The JJs List Blog

How Much Can You Work While Receiving Disability Benefits?

Posted by on July 12, 2018 - 0 Comments

By: Rachel Gaffney, Outreach Specialist, Disability Benefits Center

Did you realize that it’s still possible to work while receiving Social Security disability benefits? If you or someone you love would like to return to work, the Social Security Administration (SSA) makes it possible for people of all ages to work while maintaining the safety net of their monthly disability benefits and health insurance. Here’s a little more information on how you can start working on disability, and how much you can earn:

Taking a New Job

Let’s say someone offers you some kind of paid position that you’re able to manage despite your disability, like clerical work in an office on Monday and Wednesday afternoons. It may be possible to take this position without any need to file paperwork with the SSA.

The SSA defines “ability to work” as earning more than $1,180 per month (before taxes) in 2018. If your temporary position will put you over this limit, it’s best to not pursue the job if you wish to keep your Social Security benefits. If you’ll earn less than $1,180 per month, you have a few options:

Social Security Disability Insurance (SSDI) recipients can, in theory, earn anything under $1,180 per month, but it’s safer to actually earn less than $850 per month. Any monthly earnings of $850 or more will trigger what’s called a “Trial Work Period,” where the SSA monitors your working ability closely and makes a determination as to whether you’re still eligible for benefits. It’s fine to earn more than $850 occasionally, but if you’re set on keeping your disability benefits, it’s much safer to stay under this threshold.

Supplemental Security Income (SSI) recipients can also work, but they’ll have their income reduced by 50 cents for every dollar earned.

Ticket to Work Program

The other option for people with disabilities is to participate in the Ticket to Work Program. This allows all disability recipients to strive towards some kind of concrete work goal, such as obtaining a degree in your field of interest, completing a certificate program, or receiving a job offer in a specific industry.

When you’re enrolled onto the Ticket to Work Program, all your income from working will not affect your eligibility for benefits. You can continue working for months without the worry of losing benefits or health insurance—the only point at which you’d begin losing benefits and transition to working full-time would be if you’re consistently earning more than $1,180 per month. Any participants who “fail” work attempts and would like to discontinue the Ticket to Work Program can do so without fear of paying back any benefits from the months when they worked.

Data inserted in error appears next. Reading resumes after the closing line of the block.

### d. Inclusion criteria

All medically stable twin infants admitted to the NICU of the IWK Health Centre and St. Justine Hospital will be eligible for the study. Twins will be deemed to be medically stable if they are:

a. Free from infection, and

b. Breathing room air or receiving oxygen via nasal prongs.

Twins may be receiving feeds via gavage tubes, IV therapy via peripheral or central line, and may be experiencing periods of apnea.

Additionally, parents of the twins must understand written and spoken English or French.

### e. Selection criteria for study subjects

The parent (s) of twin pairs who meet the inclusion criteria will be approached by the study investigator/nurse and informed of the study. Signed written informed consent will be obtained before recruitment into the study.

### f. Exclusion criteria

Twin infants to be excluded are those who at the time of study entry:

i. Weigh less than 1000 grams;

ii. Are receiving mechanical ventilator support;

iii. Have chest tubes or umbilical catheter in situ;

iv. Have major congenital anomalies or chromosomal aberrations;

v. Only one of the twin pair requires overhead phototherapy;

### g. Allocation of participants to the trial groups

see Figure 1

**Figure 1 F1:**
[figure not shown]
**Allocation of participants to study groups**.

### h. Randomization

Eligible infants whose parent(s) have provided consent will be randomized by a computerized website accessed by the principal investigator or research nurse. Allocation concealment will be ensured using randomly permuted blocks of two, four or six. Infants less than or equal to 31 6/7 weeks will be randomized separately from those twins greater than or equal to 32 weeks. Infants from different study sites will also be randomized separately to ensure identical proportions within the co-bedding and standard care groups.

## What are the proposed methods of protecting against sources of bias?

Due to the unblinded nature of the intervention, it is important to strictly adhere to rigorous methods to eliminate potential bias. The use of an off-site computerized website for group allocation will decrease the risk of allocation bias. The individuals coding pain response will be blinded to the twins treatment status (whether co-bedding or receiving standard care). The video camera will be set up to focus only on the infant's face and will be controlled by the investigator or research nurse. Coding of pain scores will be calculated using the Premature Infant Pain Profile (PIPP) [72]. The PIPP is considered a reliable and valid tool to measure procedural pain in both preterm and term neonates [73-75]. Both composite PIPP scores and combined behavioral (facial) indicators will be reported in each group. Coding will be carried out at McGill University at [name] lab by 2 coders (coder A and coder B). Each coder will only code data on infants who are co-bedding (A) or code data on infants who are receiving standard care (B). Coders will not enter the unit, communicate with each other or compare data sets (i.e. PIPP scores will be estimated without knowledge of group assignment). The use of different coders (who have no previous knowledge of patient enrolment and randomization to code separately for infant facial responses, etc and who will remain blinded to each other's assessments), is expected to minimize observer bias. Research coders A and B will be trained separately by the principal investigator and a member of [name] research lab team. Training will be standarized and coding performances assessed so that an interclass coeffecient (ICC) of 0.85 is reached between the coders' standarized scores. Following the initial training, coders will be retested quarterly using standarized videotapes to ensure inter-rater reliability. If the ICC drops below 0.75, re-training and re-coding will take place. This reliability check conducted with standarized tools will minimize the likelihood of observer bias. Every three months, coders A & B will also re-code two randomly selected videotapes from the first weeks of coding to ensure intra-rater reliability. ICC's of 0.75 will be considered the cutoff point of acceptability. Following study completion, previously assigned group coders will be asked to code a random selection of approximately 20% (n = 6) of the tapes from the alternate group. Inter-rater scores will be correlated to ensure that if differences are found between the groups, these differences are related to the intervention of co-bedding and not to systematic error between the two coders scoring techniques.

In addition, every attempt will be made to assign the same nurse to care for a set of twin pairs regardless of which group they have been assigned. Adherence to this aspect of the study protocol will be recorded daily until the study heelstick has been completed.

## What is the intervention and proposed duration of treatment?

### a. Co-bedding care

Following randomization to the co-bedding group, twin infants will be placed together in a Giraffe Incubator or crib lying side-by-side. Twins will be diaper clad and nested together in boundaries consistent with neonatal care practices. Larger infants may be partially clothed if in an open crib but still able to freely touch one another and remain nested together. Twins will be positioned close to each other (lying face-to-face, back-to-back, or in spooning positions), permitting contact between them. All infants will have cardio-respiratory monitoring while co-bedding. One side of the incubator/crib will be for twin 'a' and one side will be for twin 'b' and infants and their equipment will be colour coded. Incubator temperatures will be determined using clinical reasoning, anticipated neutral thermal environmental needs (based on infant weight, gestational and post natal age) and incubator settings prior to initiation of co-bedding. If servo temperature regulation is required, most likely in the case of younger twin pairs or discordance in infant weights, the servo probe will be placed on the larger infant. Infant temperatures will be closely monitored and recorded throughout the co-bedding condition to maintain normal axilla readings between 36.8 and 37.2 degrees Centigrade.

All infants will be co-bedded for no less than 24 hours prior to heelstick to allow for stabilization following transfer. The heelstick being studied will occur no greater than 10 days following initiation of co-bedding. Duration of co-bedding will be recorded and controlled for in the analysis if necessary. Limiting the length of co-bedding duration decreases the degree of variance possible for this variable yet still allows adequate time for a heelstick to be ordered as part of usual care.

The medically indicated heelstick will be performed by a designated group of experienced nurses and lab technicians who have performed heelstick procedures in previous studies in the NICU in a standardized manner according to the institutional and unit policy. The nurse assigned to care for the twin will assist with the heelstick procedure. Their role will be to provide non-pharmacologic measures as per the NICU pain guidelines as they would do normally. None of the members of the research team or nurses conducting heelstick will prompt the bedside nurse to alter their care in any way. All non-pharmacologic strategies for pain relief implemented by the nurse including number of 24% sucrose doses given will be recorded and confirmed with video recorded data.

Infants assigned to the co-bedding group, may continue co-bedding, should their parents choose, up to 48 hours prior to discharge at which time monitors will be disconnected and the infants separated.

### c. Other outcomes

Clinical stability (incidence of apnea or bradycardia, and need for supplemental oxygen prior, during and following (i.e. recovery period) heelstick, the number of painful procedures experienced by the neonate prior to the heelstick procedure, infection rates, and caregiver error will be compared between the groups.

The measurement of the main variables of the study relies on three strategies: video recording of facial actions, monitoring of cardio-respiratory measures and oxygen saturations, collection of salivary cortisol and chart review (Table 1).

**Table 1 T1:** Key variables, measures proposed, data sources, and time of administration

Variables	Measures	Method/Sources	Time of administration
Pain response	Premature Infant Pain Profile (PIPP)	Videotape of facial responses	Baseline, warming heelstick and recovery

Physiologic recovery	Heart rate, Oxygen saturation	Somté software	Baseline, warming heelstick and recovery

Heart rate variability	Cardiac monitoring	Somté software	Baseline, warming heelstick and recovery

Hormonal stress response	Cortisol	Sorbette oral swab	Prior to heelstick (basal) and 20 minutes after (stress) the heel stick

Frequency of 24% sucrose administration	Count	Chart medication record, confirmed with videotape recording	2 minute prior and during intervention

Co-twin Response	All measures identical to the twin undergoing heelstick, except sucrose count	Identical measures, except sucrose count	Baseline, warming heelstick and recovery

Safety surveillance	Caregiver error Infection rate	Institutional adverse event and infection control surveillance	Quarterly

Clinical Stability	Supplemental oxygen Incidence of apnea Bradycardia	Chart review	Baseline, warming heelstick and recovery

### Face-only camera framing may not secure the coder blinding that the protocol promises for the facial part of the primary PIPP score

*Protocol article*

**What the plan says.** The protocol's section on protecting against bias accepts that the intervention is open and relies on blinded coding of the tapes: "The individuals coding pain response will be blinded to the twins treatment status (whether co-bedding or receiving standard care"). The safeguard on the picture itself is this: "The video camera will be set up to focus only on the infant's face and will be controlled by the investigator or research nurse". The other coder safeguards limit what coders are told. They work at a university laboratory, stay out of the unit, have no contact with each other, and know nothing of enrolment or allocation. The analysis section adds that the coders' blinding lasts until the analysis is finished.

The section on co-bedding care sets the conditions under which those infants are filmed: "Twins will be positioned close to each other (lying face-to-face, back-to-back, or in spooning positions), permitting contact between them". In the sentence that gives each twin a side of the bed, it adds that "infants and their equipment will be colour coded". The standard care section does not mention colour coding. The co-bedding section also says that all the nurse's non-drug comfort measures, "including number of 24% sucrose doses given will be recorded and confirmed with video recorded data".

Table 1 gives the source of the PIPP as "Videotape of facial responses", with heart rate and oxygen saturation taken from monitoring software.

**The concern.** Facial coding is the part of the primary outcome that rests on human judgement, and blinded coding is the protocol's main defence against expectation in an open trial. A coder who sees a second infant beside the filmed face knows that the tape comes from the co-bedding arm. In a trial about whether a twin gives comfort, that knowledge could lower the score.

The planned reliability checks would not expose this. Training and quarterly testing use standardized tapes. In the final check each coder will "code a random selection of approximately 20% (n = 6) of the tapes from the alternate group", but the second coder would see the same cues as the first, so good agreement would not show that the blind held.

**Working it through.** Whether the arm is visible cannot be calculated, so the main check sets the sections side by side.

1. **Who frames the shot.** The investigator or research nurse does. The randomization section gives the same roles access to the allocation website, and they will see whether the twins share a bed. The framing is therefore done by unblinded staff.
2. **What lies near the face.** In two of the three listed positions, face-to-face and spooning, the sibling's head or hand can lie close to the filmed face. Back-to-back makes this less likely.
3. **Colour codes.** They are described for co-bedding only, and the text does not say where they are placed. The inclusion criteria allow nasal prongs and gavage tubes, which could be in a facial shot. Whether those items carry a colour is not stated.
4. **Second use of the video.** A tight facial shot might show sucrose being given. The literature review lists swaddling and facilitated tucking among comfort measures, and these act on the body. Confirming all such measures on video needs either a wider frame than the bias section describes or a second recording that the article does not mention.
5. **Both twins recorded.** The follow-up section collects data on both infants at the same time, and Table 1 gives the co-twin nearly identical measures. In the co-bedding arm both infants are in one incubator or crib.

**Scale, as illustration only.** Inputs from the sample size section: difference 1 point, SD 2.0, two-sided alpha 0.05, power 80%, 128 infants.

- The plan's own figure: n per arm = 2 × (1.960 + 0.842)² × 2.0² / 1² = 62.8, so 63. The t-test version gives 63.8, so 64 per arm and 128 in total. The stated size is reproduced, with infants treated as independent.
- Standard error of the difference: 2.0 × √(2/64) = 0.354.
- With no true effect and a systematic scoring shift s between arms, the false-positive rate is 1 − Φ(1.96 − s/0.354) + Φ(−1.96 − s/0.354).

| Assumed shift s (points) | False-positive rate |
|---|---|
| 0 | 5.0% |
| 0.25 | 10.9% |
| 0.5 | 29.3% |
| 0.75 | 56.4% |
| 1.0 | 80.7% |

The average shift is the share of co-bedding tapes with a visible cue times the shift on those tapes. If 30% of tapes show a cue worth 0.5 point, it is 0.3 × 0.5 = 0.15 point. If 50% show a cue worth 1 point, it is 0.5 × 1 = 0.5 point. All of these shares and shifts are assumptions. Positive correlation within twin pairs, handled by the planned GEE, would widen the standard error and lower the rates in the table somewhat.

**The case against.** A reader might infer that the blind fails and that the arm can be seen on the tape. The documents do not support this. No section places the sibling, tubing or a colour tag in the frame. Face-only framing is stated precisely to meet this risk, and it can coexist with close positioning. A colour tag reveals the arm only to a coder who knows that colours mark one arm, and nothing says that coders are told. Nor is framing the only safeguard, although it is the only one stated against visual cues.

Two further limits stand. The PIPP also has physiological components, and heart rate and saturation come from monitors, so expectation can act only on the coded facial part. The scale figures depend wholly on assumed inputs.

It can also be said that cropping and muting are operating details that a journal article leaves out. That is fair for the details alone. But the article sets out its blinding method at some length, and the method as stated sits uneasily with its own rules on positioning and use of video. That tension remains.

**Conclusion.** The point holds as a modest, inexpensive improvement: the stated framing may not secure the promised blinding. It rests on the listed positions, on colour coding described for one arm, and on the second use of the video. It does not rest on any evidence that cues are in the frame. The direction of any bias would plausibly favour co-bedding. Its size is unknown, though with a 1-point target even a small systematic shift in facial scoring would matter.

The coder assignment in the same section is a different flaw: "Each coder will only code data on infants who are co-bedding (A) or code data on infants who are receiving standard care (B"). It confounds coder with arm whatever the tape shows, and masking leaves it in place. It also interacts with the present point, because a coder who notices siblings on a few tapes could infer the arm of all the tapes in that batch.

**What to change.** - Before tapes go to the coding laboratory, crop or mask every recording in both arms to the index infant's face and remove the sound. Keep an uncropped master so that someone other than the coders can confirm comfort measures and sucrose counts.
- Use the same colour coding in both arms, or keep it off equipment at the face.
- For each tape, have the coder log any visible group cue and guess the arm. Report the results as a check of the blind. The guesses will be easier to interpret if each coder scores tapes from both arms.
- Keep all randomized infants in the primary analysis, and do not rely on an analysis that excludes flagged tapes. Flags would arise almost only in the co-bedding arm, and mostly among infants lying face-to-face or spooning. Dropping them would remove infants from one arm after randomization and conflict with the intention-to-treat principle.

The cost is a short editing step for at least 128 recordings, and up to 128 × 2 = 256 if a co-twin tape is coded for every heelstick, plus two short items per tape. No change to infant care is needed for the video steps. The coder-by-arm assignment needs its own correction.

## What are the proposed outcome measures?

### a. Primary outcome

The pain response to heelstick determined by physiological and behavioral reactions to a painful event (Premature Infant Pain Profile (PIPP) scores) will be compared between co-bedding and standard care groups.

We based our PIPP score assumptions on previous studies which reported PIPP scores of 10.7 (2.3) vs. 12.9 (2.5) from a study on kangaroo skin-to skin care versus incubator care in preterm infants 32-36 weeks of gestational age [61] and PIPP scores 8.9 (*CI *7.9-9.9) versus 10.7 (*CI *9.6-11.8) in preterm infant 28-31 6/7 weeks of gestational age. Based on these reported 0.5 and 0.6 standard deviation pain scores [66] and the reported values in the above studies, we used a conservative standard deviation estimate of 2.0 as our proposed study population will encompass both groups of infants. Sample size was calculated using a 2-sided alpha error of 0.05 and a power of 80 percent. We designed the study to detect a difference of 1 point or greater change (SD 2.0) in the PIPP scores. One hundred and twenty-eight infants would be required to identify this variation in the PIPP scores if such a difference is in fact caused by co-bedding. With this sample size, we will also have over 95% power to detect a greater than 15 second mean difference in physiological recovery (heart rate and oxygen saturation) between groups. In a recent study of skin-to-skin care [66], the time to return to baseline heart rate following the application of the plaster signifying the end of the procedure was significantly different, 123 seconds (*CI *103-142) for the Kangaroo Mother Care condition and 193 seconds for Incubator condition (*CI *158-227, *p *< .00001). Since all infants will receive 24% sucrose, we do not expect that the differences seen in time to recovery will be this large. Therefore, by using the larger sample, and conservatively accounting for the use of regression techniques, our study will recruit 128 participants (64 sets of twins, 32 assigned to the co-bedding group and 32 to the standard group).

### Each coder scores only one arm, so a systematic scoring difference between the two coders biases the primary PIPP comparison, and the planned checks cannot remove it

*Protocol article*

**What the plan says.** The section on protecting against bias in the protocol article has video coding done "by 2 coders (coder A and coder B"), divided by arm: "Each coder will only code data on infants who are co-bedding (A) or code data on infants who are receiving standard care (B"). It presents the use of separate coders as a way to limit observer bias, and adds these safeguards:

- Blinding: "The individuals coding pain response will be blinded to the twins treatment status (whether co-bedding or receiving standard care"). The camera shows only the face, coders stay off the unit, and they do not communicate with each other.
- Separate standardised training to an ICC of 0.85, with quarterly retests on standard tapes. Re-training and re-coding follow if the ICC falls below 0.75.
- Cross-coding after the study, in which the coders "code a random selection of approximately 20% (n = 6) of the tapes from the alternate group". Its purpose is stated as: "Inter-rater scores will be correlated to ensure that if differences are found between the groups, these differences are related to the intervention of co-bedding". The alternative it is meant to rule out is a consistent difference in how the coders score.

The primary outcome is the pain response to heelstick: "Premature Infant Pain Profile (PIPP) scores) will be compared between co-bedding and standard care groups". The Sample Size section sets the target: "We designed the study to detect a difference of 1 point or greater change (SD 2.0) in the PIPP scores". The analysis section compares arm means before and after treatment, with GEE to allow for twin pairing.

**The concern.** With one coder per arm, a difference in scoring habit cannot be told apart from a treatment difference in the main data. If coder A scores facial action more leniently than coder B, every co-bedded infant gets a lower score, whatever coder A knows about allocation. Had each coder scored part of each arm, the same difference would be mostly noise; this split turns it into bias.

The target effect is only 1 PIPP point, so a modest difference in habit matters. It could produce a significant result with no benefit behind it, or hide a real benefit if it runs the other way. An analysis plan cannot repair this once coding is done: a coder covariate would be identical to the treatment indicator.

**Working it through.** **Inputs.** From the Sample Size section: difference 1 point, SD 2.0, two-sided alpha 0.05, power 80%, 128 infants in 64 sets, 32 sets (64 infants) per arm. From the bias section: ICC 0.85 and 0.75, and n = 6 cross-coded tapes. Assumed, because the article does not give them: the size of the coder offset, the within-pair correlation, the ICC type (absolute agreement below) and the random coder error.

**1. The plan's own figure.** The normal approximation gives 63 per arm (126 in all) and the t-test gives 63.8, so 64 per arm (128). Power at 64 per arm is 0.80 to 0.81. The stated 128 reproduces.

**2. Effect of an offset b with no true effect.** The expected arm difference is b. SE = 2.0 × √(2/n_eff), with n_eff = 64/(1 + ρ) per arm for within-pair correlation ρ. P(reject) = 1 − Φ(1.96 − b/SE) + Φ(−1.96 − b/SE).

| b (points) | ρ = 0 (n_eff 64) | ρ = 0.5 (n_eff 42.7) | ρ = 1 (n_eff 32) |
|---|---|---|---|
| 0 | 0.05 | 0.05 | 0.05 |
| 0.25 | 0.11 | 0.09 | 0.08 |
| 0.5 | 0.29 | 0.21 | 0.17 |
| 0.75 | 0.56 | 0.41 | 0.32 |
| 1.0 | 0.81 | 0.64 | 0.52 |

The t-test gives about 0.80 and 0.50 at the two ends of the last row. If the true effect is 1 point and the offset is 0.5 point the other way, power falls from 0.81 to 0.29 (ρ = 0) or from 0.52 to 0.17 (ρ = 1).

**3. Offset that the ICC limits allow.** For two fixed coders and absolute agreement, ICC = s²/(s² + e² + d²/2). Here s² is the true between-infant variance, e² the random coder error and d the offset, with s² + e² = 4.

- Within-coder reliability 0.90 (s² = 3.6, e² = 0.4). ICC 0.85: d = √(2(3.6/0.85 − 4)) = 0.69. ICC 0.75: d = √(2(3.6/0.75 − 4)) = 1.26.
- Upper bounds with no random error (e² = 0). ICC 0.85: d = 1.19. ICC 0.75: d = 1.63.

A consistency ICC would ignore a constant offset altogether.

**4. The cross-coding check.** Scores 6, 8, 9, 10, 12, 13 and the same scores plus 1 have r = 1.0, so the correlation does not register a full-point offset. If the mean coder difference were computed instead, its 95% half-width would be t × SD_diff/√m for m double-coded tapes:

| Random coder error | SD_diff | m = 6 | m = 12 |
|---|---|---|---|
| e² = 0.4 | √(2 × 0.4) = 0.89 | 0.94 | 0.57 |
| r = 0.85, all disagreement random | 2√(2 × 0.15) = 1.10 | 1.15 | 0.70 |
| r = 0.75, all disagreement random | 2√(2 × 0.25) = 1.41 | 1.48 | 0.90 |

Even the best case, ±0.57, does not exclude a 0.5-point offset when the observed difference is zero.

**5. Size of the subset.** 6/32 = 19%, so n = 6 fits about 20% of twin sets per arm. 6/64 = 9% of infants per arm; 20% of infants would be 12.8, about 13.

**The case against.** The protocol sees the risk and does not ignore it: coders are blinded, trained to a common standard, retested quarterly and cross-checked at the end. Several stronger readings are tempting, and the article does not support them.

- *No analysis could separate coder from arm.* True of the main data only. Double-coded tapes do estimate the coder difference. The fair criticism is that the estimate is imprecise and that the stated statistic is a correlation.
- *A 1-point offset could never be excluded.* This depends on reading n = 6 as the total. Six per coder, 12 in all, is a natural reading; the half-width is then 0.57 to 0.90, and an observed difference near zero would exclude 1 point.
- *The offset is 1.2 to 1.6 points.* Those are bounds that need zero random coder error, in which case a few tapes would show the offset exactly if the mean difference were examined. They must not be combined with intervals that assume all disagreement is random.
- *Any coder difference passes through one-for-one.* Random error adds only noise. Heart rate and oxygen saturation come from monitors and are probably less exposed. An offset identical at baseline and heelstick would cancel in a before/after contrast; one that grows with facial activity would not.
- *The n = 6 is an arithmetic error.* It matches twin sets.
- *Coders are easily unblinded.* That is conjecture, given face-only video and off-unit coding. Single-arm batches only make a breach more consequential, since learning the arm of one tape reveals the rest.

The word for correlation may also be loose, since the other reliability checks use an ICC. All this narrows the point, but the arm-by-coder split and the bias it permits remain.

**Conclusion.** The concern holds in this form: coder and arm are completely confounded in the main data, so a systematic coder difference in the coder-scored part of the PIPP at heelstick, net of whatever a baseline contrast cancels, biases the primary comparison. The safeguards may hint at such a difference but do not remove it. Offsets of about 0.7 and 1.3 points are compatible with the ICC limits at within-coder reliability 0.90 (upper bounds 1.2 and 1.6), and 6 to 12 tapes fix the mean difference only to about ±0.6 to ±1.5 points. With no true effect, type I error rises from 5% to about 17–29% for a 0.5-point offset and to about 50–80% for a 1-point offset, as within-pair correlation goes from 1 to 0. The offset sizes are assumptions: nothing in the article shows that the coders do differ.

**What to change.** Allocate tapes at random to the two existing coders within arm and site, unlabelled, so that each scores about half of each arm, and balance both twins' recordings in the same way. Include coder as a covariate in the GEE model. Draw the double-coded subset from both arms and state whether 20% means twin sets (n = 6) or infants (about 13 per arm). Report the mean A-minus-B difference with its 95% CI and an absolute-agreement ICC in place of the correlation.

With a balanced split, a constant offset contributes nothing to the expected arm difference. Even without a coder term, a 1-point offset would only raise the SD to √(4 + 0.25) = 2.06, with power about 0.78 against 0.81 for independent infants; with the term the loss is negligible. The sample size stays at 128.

Work Incentive Programs

Along with the Ticket to Work Program, the SSA has established the Work Incentives Planning and Assistance Program. This program helps you learn skills that are needed for employment. The program also helps you learn more about health care benefits and insurance that potential employers may
provide. Through the program, the SSA will match 
eligible participants and match them with programs that fit your skills.

ABLE Accounts

Now that you are working and earning income, you may want to set up an ABLE account. ABLE accounts are savings accounts for those with disabilities. The beneficiary of the account is the owner. They are tax-advantaged, so the income you earn will not be taxes. The money in these accounts can be used on any expense that is a result of living with a disability (education, transportation, assistive technology and support, etc.) and it won’t affect your SSI eligibility either. There are limits to the amount of money that can be put in an ABLE account.

ABLE accounts are limited to those with disabilities whose onset of the disability was before age 26. If you meet this age requirement and are receiving SSI or SSDI already, you are automatically eligible to establish an ABLE account.

Some state’s do not have ABLE programs set up yet, but you can still enroll in any state’s program that allows for out of state residents. Be sure to look at each state’s plan to find the one that works best for your needs. 

Always Keep the SSA In Mind

Rachel Gaffney

Finally, it’s important to always report any earned income to the SSA, even if you’re well below the monthly limit of $1,180. If the SSA finds that you’ve been working without reporting your income, it’s possible you’ll have to pay back your monthly disability benefits for unreported months.

While it may be daunting to return to work, the SSA does have programs in place to make sure you do so safely and at your own pace.

 

 

Sources Cited:

Substantial Gainful Activity: https://www.ssa.gov/oact/cola/sga.html

SSA’s Trial Work Period: https://www.disabilitybenefitscenter.org/glossary/trial-work-period

Ticket to Work Program: https://www.ssa.gov/work/

Working While Receiving SSI: https://www.disabilitybenefitscenter.org/faq/work-limit

Work Incentives Planning and Assistance program: https://www.disabilitybenefitscenter.org/glossary/work-incentives-planning-and-assistance

ABLE National Resource Center: http://ablenrc.org/

SSA’s Website: https://www.ssa.gov/

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